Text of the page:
January 20, 2003: The national holiday to honor Dr. Martin Luther
King, Jr. was celebrated in Sacramento with a march from the Oak
Park Community Center to the west steps of the State Capitol, where
a memorial to Dr. King took place. To prepare for this event, I
checked the Internet and came upon an account of MLK's partipation
in the Sanitation Workers' strike in Memphis, Tennessee in 1968.
That was where and when MLK was assassinated, but before this tragic
event occurred, he made an eloquent speech on behalf of black workers
striking for union representation (and accompanying issues) with
the city of Memphis. In this "I've Been to the Mountaintop"
speech he said:
"And another reason that I'm happy to live in this period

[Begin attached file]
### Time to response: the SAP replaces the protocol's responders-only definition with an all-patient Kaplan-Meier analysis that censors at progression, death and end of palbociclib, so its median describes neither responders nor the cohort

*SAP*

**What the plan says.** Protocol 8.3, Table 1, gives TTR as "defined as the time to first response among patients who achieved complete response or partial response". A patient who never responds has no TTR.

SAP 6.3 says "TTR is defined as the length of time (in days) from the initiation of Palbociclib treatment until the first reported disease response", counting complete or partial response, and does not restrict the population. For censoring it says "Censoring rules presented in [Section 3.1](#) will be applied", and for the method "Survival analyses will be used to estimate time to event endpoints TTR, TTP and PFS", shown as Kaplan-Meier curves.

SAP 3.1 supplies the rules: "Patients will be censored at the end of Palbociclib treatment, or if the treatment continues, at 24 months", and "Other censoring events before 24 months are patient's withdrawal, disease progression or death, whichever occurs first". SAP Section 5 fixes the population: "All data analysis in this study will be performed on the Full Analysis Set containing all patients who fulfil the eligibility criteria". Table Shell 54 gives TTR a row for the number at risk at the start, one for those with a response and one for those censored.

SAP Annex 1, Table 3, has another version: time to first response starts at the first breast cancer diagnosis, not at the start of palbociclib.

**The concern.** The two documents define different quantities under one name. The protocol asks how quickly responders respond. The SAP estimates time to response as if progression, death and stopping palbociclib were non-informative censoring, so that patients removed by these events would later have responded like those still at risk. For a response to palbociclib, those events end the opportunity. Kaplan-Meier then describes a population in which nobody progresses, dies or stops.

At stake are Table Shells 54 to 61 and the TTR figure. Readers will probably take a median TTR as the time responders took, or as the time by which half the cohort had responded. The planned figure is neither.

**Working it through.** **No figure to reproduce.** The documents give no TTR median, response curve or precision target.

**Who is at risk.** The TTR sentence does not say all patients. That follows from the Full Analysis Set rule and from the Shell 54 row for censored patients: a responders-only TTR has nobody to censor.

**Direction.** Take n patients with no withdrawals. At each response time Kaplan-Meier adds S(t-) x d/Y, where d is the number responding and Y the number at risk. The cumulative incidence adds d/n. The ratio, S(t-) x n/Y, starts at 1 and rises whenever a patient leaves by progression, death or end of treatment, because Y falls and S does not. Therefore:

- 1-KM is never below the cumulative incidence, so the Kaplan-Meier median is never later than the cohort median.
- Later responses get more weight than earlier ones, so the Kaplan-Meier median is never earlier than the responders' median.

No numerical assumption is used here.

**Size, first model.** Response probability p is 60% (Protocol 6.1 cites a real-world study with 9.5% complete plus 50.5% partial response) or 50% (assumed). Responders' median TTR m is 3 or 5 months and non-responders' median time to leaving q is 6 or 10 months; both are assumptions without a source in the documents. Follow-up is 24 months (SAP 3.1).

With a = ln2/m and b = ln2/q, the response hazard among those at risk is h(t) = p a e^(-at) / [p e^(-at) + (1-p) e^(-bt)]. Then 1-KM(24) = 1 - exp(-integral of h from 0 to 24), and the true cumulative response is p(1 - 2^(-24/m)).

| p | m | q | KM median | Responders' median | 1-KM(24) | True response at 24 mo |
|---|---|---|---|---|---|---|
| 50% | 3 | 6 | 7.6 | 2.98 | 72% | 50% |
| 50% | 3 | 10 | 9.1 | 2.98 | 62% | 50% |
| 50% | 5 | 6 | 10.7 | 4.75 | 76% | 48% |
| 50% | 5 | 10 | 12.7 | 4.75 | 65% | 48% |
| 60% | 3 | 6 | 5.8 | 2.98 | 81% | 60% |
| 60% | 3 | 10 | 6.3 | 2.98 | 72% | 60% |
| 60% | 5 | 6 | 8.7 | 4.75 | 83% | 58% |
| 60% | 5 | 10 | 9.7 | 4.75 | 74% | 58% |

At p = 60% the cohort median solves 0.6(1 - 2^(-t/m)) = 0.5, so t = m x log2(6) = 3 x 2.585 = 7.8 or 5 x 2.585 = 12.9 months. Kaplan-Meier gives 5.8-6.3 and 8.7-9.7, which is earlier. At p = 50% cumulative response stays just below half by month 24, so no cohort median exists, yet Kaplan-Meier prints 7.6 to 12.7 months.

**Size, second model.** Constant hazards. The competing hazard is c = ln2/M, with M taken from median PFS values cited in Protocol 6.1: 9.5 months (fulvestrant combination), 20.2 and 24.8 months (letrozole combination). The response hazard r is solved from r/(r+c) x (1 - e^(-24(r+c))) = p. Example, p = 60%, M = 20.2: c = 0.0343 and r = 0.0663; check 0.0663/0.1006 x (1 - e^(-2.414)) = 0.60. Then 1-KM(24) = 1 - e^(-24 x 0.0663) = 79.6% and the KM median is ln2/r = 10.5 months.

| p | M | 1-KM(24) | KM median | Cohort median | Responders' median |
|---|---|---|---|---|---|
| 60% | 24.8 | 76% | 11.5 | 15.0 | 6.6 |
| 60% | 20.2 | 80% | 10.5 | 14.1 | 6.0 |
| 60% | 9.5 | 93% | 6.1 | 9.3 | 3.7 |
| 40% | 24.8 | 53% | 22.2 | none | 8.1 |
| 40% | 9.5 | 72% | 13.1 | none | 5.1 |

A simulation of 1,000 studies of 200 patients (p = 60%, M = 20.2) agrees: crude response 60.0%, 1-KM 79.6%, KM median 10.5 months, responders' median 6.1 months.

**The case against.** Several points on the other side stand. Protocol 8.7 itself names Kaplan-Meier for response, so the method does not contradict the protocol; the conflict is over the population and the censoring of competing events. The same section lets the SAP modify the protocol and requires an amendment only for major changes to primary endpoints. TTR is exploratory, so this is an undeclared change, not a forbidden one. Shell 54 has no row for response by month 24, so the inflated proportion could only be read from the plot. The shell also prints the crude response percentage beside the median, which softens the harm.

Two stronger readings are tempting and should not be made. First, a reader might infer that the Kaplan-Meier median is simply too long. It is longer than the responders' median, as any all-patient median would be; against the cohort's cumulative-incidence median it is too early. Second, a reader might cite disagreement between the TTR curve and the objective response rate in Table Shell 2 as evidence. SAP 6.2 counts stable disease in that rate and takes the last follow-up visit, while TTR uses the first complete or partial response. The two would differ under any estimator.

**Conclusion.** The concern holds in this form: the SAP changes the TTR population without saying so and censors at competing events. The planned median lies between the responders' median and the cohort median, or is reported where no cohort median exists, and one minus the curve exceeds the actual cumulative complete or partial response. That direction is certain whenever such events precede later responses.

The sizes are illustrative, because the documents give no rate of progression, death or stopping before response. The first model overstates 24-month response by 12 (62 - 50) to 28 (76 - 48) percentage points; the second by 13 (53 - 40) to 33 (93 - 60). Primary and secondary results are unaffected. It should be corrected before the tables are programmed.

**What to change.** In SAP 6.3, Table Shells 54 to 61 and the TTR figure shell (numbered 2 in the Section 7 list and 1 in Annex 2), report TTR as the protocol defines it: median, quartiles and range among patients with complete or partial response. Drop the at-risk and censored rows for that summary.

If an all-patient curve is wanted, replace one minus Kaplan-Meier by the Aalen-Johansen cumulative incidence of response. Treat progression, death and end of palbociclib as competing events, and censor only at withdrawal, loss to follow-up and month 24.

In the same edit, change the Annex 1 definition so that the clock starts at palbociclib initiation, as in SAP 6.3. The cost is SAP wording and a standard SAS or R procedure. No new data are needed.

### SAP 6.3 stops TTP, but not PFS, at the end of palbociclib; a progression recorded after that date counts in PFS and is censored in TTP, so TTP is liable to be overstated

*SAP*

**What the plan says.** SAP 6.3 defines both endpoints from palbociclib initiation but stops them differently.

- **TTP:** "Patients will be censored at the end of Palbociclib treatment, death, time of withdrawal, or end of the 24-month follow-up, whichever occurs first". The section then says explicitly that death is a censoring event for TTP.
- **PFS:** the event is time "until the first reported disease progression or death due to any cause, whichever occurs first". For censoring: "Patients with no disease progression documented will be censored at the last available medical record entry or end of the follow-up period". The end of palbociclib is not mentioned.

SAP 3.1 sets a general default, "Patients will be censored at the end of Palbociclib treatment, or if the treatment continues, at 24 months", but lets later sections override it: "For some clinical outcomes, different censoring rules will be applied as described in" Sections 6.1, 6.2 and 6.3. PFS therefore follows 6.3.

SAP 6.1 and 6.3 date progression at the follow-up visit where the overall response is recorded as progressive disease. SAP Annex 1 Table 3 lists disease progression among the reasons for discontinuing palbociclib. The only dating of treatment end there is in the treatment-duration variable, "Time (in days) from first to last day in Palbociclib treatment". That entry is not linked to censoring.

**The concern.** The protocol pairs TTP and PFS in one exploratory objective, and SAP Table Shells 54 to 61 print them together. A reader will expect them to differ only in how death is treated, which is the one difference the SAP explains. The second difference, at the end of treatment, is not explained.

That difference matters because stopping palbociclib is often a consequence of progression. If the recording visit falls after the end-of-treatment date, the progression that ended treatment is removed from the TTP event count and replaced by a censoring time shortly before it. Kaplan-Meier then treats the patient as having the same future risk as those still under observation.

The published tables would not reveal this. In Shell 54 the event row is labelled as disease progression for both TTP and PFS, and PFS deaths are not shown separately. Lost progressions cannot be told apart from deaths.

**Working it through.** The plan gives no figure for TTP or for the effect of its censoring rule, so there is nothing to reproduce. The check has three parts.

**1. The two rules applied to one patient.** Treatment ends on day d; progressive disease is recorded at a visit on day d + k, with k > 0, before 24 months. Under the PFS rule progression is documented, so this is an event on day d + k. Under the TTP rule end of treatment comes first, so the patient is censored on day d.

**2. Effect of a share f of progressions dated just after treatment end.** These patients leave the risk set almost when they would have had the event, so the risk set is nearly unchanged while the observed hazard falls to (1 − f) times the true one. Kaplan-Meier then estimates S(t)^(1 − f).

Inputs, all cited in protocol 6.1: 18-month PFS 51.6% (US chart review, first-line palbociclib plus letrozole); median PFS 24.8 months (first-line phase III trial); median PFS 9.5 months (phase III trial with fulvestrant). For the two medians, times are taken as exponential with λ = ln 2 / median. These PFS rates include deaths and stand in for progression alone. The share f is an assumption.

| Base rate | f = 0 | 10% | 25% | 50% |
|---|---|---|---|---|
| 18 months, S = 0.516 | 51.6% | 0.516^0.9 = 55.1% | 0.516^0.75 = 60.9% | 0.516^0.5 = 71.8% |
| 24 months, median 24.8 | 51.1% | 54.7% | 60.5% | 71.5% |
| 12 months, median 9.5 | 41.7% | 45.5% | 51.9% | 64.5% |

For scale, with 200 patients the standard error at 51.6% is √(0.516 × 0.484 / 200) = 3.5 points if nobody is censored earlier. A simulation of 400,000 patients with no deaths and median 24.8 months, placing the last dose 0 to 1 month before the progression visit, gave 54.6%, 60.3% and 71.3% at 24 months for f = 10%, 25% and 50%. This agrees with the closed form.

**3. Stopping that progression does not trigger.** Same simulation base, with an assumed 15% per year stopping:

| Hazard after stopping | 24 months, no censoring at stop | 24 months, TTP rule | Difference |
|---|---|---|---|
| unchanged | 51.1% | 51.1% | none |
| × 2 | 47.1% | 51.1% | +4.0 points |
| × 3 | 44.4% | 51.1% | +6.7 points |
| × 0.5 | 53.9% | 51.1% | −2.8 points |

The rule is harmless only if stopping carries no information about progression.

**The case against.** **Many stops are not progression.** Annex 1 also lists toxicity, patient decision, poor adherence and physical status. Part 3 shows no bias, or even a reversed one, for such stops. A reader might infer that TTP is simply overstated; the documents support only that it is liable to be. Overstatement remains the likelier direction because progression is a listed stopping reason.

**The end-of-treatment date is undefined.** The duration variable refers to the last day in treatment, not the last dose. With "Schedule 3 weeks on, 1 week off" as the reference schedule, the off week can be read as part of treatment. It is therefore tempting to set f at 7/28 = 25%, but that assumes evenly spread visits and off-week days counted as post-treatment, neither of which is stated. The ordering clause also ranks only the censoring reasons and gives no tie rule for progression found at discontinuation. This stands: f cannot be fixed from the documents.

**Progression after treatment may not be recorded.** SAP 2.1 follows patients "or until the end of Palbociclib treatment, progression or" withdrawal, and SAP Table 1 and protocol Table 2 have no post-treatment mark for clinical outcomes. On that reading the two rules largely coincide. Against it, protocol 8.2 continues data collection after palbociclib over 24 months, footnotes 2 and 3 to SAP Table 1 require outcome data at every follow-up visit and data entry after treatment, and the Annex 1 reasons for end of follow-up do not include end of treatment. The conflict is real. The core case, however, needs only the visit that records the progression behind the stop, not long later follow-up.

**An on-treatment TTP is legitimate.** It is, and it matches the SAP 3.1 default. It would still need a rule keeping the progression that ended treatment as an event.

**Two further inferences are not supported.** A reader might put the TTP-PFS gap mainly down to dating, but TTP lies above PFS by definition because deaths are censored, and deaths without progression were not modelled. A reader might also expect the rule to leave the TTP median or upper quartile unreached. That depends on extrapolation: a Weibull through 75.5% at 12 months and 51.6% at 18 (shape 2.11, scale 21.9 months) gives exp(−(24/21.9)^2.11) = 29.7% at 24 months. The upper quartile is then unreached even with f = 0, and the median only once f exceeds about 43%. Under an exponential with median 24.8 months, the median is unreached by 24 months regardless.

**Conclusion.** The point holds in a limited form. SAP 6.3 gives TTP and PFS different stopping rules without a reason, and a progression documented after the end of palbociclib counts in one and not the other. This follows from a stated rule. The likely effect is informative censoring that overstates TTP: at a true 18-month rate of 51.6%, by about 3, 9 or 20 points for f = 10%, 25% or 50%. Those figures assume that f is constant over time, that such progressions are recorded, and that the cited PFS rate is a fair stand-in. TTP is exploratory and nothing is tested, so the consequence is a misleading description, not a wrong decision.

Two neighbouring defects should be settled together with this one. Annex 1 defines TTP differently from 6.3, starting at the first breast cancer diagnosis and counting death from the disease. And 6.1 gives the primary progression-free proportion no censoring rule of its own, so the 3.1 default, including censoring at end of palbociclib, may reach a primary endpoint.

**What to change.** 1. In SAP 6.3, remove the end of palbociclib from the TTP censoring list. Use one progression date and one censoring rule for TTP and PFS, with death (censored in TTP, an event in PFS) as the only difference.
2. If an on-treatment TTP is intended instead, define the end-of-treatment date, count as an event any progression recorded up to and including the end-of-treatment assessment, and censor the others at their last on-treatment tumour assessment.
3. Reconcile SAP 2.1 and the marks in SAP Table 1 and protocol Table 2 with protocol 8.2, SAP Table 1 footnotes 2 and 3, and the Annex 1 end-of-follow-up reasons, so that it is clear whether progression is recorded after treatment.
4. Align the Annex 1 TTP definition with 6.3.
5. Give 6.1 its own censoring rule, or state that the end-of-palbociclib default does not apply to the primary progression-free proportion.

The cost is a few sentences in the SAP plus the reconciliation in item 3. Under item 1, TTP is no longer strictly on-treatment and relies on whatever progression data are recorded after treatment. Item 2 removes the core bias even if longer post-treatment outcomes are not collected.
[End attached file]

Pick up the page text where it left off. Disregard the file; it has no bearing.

is that we have been forced to a point where we're going to have
to grapple with the problems that men have been trying to grapple
with through history, but the demand didn't force them to do it.
Survival demands that we grapple with them. Men, for years now,
have been talking about war and peace. But now, no longer can they
just talk about it. It is no longer a choice between violence and
nonviolence in this world; it's nonviolence or nonexistence."
The MLK march in Sacramento took place during a time when war with
Iraq seems imminent. A diverse group of people participated, finding
wisdom on a variety of subjects in Dr. King's words. There were
Buddhists here, people from the anti-war movement, the NAACP, Labor
unions, someone advocating alternative energy, students, and many
more. Since Woods and I are in Unions, we focused on Labor,, but
we enlarged our vision to some other groups, too.